Beloved By Toni MorrisonToni Morrison’s novel, Beloved, reveals the effects of human emotion and itspower to cast an individual into a struggle against him or herself.
In thebeginning of the novel, the reader sees the main character, Sethe, as a womanwho is resigned to her desolate life and isolates herself from all those aroundher. Yet, she was once a woman full of feeling: she had loved her husband Halle,loved her four young children, and loved the days of the Clearing. And thus,Sethe was jaded when she began her life at 124 Bluestone Road– she had lovedtoo much. After failing to ‘save’ her children from the schoolteacher, Sethesuffered forever with guilt and regret. Guilt for having killed her”crawling already?” baby daughter, and then regret for not havingsucceeded in her task.Order now
It later becomes apparent that Sethe’s tragic past, herchokecherry tree, was the reason why she lived a life of isolation. Beloved, whoshares with Seths that one fatal moment, reacts to it in a completely differentway; because of her obsessive and vengeful love, she haunts Sethe’s house andfights the forces of death, only to come back in an attempt to take her mother’slife. Through her usage of symbolism, Morrison exposes the internal conflictsthat encumber her characters. By contrasting those individuals, she showstragedy in the human condition.
Both Sethe and Beloved suffer the devastatingemotional effects of that one fateful event: while the guilty mother who livedrefuses to passionately love again, the daughter who was betrayed fights heavenand hell- in the name of love- just to live again. Sethe was a woman who knewhow to love, and ultimately fell to ruin because of her “too-thicklove” (164). Within Sethe was the power of unconditional love for herchildren– she had “milk enough for all” (201). Morrison uses breastmilk to symbolize how strong Sethe’s maternal desires were.
She could neverforget the terror of the schoolteacher robbing her of her nurturing juices, shecrawled on bleeding limbs to fill her baby’s mouth with her milk, and finally,she immortalized that grim summer day when she fed Denver her breast milk–mingled with blood. The bestial image of milk and blood further fortifies theeminence of maternal instinct by portraying the value of a mother’s milk asequal to that of her blood. And the great depth of Sethe’s maternal love isexpressed through the course of all events: she loved her children so much shewas willing to die with them, so much she would rather kill them than have themsuffer, and so much that after that one fateful afternoon, her entire life’shappiness dwindled away to near-nothingness. When the schoolteacher came forthem, Sethe “just flew. collected every bit of the life shemade.
. . a place where no one could hurt them” (163). It was Sethe’soverpowering love for her children that drove her towards a desperate attempt tokill them. Tragically, she would live in guilt for the rest of her life, foreverdistrusting love, and finally giving up everything for a chance to make rightwhat she’d done wrong.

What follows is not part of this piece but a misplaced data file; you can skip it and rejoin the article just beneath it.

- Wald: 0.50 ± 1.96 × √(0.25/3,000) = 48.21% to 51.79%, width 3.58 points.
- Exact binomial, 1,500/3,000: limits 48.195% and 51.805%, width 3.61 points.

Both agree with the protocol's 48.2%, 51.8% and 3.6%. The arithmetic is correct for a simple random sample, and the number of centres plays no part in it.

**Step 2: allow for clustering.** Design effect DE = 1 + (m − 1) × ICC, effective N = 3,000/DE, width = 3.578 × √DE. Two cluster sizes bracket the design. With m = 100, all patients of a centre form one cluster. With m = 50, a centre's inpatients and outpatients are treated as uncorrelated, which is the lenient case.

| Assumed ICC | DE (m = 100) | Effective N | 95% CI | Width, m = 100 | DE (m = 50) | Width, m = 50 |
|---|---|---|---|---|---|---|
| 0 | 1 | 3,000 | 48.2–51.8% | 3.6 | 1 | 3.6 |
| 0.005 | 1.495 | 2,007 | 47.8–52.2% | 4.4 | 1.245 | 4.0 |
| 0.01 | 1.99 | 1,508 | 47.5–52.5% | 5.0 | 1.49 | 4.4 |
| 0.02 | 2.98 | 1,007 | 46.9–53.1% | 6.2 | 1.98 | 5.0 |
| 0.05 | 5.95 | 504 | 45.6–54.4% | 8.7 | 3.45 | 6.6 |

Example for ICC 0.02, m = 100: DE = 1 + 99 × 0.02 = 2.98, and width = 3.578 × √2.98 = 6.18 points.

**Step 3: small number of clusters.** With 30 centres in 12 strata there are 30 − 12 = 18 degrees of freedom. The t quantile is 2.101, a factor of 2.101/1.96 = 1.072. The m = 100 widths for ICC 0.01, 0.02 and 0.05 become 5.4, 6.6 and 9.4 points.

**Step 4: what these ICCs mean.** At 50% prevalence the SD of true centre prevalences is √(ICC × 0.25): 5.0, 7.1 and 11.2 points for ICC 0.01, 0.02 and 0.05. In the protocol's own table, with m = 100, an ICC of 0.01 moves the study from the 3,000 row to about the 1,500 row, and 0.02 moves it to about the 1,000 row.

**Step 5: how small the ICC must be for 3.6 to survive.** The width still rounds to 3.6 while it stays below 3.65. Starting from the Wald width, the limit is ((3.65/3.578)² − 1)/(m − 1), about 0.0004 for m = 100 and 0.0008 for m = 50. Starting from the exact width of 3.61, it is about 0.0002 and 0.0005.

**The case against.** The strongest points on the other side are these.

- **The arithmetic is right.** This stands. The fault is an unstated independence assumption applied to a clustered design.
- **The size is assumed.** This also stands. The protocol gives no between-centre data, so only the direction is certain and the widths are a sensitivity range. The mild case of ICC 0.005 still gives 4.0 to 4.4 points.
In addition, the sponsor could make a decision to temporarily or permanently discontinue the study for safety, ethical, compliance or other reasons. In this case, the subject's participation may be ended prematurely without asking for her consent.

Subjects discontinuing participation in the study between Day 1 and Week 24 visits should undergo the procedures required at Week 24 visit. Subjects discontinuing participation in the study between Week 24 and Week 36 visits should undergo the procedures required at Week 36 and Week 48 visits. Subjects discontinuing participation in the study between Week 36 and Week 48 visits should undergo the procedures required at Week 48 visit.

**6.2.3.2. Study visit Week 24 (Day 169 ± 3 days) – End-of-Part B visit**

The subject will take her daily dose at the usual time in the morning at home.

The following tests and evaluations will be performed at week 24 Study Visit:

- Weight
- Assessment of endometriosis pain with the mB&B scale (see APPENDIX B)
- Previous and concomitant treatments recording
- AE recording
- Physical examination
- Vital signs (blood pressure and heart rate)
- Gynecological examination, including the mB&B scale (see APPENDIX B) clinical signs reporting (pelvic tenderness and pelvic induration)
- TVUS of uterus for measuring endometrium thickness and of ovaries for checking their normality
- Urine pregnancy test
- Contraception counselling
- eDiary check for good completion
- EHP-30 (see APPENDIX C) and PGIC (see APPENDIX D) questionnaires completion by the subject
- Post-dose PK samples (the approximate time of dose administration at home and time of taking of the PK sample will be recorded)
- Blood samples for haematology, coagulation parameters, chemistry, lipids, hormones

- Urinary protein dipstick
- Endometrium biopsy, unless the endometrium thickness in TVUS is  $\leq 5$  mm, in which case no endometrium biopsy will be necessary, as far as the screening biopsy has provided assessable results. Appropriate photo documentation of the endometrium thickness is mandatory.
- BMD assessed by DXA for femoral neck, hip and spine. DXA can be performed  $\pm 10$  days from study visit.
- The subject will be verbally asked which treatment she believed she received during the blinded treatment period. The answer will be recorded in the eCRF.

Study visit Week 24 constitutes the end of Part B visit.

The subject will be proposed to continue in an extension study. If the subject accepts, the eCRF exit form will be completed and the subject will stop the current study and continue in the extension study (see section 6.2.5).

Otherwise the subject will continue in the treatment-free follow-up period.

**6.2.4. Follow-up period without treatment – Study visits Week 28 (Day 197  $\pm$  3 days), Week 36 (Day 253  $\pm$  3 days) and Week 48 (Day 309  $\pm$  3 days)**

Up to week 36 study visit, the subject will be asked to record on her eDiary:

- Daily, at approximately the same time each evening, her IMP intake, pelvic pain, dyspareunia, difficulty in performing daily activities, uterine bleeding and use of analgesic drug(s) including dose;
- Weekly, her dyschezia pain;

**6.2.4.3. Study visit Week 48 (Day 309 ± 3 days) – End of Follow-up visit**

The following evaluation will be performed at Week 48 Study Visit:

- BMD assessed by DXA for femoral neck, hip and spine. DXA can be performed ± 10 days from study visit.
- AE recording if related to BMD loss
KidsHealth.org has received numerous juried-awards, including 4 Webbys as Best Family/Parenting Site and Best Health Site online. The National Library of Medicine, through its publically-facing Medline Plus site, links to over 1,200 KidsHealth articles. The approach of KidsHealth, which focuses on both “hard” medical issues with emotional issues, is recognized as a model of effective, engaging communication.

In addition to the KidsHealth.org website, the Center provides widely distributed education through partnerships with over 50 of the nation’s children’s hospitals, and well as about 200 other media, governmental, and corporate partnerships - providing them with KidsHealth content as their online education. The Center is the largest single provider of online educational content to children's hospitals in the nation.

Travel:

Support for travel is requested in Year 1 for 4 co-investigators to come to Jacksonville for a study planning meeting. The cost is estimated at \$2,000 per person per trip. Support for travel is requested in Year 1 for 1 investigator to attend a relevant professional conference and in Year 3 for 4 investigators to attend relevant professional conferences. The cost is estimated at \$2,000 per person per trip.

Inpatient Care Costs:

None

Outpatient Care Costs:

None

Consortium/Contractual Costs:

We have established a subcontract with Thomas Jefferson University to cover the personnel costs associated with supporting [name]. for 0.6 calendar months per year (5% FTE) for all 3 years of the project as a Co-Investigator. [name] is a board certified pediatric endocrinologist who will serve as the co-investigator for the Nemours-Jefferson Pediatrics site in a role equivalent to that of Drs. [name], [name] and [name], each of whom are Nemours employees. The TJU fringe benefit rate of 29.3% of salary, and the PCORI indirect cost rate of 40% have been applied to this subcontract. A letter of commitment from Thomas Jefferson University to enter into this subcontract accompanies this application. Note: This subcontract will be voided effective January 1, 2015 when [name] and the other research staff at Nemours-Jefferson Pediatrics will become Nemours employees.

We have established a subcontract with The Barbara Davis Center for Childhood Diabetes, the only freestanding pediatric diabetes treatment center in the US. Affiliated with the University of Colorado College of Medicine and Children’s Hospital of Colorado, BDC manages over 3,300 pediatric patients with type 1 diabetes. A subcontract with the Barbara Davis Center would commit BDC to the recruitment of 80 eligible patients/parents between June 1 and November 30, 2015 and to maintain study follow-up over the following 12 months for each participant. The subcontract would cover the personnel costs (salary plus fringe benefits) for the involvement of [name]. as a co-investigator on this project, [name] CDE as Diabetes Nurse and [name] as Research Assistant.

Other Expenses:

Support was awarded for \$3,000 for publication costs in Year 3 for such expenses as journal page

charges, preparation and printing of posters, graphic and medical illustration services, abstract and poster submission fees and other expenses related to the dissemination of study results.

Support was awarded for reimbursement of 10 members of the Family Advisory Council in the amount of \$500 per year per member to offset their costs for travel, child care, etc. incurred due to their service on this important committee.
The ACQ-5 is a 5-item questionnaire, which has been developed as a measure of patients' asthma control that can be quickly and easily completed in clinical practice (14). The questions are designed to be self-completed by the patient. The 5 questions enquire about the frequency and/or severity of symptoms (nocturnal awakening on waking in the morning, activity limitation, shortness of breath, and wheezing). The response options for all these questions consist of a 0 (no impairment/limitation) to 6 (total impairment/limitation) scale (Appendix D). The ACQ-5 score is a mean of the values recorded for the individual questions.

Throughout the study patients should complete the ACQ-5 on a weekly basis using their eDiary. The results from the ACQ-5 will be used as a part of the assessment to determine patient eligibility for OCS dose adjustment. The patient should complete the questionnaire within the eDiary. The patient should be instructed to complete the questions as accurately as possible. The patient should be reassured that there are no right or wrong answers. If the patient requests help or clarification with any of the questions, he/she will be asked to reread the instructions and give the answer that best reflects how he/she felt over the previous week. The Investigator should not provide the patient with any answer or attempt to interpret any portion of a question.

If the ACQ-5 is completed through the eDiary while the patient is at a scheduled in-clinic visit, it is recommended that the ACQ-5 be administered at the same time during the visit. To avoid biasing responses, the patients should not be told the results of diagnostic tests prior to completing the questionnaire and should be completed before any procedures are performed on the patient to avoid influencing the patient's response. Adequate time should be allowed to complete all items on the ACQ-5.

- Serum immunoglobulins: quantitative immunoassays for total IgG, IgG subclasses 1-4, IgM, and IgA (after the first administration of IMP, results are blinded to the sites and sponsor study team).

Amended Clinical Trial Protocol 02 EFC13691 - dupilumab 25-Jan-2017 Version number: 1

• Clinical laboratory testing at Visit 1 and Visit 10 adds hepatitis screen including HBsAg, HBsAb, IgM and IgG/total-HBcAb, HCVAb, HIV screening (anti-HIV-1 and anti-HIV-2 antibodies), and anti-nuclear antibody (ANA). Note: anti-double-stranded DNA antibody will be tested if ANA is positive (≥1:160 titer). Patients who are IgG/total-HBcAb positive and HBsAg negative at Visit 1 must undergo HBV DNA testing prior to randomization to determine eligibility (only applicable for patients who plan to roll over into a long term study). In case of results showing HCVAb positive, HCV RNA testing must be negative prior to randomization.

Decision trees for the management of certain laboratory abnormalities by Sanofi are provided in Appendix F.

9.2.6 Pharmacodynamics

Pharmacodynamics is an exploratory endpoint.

Beloved, on the other hand, was a sad and angry spiritwho fought death in order to return to life so that she could assuage hervengeful, obsessive love for Sethe. Never quite sure what had happened, the twoyear-old spirit believed that Sethe had left her behind and came back “tothe one to have” (76). In the beginning, Beloved longed toreceive Sethe’s attention. She seemed tranquil sitting near Sethe, as the olderwoman prepared breakfast in the morning. It wasn’t until the day in theClearing, when Beloved’s fingers “had a grip on that would not lether breath” (96), that the reader could see how conflicted she was betweenlove and hatred for her mother. Most importantly, Beloved’s true intention isrevealed: to utterly and completely take possession of Sethe.
Although Belovedwanted and needed her mother, albeit to a disturbing degree, her bitternessquickly turned into revenge when Sethe began to indulge her; and by slowlydraining the life out of her mother, Beloved could truly possess Sethe, bothbody and soul. Both mother and daughter seemed to have loved too much; whileSethe wanted to save her child from pain, Beloved wanted to satiate her ownravenous love. At first overjoyed that her daughter had “come back like agood girl” (223) and that she would get a chance to make up for her sins,Sethe soon realizes that Beloved would not be understanding. Beloved’s demandsgrew increasingly urgent and destructive, as Sethe grew weaker from having herguilt further incensed. Much like the symbolism of breastfeeding, Beloved slowlysuckled away all of Sethe’s life, all of her natural juices.
Trying to makeamends, Sethe would cry “that Beloved. . . meant more to her than her ownlife. . .
Beloved would deny it” (242). One woman was killing herselftrying to make the other understand, while the other was selfishly destroyingeverything in her way of happiness. In this way Morrison captures the tragedy ofhuman emotion: one love so powerful it always loses, and one love so powerful itconsumes everything. Sethe lost in the game of love by killing her daughter outof instinct; she lost again in the game of live by forever suffering for it.
Beloved fought to live again and took the life of the woman who loved her enoughto die for her. Towards the closing of the novel, Sethe’s eyes “bright but dead, alert but vacant, paying attention to everything aboutBeloved” (242-243). Beloved characterizes the tragedy of love: so strong itcan kill, so strong it can become hate.